Our country is sorely behind the rest of the world in implementing the transportation ecosystem that America requires in the twenty-first century. The United States invests at most 2.5 percent of its gross domestic product (GDP) on infrastructure compared with China, which invests at the rate of 9 percent to 12 percent of its GDP, and we find ourselves in 27th place among 36 Organisation for Economic Co-operation and Development (OECD) nations.
Our growing population paints a picture of a strained infrastructure in the not so distant future—in 2010 the U.S. population reached 308 million people. Imagine for a moment what the Internet of things will look like with the prospect of a trillion connected objects: cars, cameras, roadways, pipelines, and even livestock and pharmaceuticals. Then think about the movement and interaction of all those things.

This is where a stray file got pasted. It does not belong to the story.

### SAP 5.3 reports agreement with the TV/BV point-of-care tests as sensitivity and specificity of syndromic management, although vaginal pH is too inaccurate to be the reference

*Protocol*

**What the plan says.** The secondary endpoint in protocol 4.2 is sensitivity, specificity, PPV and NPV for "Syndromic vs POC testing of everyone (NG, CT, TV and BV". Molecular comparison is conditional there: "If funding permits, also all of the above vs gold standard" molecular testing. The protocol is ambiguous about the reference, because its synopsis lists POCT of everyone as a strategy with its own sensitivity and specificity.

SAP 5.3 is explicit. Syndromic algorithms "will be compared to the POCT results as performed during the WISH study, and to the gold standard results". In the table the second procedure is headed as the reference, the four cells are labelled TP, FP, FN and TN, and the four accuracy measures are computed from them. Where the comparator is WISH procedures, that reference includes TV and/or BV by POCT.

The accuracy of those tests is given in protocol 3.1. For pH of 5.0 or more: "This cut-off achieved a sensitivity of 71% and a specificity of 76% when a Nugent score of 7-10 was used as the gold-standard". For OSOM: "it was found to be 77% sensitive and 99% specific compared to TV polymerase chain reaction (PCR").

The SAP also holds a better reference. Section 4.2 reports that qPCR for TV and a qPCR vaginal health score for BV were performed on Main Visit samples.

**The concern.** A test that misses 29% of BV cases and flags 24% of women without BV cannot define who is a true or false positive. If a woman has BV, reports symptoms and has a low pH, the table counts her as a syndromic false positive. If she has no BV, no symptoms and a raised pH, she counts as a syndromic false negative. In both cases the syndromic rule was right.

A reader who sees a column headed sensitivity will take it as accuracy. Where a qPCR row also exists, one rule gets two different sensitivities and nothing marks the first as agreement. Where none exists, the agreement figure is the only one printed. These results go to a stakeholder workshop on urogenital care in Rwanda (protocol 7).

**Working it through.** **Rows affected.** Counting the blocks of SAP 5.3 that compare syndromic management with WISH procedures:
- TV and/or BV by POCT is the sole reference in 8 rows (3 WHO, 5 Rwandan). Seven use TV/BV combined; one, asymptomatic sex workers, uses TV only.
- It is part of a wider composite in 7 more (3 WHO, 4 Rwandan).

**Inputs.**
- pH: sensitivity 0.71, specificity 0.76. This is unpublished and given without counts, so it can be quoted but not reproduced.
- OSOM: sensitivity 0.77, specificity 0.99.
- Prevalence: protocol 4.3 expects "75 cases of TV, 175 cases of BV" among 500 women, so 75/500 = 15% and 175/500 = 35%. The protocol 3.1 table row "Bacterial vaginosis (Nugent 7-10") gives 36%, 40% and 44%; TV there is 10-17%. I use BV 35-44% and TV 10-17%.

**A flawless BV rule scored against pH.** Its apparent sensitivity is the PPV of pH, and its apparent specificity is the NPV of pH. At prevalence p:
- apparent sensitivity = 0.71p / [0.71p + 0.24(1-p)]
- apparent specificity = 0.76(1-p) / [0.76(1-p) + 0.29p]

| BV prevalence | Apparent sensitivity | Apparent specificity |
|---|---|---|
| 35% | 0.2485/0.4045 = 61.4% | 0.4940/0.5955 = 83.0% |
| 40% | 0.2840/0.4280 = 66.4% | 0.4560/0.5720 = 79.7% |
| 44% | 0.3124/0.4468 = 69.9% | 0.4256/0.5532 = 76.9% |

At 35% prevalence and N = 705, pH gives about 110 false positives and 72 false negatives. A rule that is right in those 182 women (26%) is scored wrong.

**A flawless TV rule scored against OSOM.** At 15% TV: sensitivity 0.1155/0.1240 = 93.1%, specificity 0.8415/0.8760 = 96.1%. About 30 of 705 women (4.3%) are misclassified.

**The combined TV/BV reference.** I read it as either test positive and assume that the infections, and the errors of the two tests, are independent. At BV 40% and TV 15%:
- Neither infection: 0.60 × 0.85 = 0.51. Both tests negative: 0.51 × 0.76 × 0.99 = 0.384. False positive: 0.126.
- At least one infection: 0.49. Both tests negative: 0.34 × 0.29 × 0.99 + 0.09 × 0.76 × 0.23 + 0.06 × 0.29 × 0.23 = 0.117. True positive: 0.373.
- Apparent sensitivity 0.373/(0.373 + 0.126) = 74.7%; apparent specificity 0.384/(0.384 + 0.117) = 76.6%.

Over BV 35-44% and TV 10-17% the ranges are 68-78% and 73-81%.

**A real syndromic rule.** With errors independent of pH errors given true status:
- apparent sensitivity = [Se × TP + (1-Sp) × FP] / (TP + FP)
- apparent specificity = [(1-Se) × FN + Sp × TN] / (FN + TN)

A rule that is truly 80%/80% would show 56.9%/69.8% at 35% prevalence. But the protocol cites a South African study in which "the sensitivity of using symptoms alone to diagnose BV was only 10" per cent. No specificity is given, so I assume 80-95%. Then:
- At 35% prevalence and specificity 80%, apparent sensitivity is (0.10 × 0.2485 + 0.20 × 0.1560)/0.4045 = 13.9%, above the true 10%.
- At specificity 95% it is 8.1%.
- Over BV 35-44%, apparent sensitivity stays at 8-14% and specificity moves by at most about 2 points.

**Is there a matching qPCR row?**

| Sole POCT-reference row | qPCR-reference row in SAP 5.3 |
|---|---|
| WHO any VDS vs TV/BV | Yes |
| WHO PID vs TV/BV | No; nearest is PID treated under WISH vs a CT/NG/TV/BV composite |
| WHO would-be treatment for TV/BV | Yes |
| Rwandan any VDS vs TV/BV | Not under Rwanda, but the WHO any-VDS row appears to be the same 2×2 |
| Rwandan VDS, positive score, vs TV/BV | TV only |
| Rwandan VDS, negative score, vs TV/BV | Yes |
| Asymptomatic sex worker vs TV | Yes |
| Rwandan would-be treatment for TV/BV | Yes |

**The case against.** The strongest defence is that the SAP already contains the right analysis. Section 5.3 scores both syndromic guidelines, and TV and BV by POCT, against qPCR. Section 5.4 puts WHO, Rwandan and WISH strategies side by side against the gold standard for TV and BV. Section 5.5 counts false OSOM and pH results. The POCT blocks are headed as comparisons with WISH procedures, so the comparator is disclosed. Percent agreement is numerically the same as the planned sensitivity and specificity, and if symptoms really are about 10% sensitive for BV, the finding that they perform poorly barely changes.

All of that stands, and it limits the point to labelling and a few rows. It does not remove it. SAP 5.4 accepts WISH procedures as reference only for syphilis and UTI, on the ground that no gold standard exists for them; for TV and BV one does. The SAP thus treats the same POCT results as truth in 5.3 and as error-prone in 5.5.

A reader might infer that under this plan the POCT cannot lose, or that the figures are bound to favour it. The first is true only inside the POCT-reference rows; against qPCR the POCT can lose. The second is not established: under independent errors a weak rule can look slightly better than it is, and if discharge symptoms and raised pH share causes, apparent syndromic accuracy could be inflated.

No doubt intelligent systems will be needed to manage America's needs just in this century to augment our shrinking labor force and aging population. Working smarter, not harder, is imperative for the United States.
The old world of business with its disconnected system of vehicles, pathways, and terminals will not get us to where we need to be in the next decade. A mature society that expects to compete in a global economy, where our planet is becoming smarter and faster every day, must put its reinvention of the transportation industry in overdrive just to keep up with ...